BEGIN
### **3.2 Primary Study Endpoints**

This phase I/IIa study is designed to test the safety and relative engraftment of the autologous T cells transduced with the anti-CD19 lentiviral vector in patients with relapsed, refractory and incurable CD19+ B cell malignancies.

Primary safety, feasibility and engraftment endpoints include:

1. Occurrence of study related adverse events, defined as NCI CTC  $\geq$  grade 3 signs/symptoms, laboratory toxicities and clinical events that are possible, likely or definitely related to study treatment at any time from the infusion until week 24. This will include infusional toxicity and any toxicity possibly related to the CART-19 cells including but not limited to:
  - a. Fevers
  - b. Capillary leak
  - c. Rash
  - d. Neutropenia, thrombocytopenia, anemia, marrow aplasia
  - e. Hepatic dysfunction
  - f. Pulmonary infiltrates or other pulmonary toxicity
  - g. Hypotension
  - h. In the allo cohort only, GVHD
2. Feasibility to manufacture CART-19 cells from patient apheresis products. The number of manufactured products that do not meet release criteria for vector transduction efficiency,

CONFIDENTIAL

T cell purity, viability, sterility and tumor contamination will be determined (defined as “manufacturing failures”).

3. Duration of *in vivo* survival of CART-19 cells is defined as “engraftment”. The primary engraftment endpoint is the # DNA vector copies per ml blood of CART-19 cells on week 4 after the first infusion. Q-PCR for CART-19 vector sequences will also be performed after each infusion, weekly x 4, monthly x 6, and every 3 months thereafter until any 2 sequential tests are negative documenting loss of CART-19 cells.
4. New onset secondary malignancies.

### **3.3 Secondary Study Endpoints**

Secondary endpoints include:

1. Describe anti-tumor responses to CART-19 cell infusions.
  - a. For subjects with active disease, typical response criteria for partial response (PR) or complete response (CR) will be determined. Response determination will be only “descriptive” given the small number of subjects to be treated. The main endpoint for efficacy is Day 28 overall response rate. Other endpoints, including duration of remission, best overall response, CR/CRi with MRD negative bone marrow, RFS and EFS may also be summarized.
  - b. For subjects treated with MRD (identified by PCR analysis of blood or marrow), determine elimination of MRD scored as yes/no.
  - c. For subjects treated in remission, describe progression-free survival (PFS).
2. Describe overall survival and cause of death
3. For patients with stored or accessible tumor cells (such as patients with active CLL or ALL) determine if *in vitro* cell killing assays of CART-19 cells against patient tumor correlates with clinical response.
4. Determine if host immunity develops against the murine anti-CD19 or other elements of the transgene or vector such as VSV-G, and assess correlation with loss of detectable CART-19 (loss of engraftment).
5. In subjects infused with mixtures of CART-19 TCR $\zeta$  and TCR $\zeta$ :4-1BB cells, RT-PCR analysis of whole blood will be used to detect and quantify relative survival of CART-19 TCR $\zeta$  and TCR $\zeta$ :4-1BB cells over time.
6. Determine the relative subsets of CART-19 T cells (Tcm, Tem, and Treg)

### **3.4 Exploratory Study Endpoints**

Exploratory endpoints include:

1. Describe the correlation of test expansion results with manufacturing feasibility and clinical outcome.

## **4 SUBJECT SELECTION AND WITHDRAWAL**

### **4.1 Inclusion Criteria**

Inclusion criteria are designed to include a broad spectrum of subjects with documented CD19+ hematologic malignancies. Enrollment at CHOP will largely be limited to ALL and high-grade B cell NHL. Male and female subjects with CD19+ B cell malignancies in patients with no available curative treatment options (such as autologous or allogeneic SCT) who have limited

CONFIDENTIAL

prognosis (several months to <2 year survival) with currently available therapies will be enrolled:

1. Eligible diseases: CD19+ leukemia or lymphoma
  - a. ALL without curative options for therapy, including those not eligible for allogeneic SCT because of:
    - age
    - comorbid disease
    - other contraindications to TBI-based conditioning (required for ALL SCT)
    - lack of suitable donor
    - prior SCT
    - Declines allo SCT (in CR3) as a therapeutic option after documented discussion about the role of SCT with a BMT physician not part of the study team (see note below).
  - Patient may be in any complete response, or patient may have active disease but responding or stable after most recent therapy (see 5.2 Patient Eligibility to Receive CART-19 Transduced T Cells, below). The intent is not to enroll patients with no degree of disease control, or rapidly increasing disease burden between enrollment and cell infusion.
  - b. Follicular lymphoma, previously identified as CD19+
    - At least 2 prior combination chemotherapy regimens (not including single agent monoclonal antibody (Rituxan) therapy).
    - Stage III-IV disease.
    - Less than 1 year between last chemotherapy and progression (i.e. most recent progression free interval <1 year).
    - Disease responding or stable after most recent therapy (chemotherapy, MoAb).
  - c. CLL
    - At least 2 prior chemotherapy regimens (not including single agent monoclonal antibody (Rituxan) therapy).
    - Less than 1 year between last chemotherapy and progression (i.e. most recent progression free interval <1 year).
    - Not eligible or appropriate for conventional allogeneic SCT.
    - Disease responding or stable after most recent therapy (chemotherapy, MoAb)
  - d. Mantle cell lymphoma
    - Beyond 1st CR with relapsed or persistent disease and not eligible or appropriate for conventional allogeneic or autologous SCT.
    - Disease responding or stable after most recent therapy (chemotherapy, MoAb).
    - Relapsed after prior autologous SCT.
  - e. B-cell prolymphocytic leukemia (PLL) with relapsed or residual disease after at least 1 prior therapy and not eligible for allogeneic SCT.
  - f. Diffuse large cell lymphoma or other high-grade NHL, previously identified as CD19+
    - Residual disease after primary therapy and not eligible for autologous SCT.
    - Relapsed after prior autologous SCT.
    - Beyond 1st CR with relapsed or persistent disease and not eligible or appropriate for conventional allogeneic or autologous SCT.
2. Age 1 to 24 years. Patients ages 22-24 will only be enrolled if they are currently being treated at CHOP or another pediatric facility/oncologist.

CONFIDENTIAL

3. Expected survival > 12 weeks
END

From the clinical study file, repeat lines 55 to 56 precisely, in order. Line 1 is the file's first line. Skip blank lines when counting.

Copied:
    - Disease responding or stable after most recent therapy (chemotherapy, MoAb)
  - d. Mantle cell lymphoma